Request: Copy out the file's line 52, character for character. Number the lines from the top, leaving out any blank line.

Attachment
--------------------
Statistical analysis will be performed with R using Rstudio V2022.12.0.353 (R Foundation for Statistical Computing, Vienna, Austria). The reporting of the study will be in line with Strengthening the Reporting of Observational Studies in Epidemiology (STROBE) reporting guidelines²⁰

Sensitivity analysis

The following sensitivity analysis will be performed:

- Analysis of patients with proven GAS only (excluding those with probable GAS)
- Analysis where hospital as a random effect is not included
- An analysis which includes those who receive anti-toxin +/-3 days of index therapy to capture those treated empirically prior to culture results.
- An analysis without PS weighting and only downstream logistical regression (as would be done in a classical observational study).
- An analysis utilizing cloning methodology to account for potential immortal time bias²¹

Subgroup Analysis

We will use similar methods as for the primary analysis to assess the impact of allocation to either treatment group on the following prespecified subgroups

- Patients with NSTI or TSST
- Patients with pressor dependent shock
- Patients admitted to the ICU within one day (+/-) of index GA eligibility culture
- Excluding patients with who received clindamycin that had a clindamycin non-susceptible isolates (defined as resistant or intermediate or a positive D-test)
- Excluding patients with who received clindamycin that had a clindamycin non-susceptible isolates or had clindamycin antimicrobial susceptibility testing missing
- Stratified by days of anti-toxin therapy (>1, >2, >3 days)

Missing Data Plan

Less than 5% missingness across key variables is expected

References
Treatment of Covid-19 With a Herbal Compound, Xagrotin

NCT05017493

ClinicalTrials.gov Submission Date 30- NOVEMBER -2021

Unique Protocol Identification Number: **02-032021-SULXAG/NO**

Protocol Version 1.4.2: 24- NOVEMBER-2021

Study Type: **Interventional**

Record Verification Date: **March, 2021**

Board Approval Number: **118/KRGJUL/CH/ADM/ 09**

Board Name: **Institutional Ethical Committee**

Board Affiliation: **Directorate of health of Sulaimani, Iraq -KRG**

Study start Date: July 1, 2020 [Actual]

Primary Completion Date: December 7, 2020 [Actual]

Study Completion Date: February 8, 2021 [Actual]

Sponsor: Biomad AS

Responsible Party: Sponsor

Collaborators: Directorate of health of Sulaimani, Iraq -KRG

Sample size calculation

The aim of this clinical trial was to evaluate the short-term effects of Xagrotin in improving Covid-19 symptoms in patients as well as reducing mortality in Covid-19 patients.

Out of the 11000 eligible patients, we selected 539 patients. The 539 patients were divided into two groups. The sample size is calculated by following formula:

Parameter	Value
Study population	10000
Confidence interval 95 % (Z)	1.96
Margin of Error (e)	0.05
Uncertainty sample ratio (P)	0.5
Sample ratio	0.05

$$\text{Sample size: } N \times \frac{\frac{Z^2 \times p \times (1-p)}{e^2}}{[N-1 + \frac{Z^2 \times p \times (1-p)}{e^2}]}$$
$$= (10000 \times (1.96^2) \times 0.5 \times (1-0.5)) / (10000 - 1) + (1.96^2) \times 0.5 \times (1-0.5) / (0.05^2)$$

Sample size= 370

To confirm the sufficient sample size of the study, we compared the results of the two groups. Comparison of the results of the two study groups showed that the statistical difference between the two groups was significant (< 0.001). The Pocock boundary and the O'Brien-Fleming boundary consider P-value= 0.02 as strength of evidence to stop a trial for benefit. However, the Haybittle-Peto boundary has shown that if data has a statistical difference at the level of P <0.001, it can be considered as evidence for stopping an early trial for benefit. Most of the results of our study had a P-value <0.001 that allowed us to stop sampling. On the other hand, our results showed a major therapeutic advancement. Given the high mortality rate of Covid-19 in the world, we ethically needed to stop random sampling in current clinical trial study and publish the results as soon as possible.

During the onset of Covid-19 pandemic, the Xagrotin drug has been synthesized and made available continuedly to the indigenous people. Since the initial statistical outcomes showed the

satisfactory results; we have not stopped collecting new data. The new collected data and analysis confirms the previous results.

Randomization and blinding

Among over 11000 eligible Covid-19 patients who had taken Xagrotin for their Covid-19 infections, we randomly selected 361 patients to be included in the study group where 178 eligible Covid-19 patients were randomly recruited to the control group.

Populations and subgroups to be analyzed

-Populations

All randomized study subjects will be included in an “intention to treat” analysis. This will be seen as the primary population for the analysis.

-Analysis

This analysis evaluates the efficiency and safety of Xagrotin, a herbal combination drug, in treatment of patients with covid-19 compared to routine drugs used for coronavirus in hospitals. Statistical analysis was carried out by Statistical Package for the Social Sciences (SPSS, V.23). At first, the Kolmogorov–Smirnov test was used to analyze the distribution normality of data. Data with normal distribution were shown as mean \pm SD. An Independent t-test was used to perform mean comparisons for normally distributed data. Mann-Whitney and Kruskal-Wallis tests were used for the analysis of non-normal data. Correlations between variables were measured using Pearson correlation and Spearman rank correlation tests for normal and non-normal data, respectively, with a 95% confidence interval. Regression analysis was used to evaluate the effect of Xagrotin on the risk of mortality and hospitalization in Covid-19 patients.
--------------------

Among over 11000 eligible Covid-19 patients who had taken Xagrotin for their Covid-19 infections, we randomly selected 361 patients to be included in the study group where 178 eligible Covid-19 patients were randomly recruited to the control group.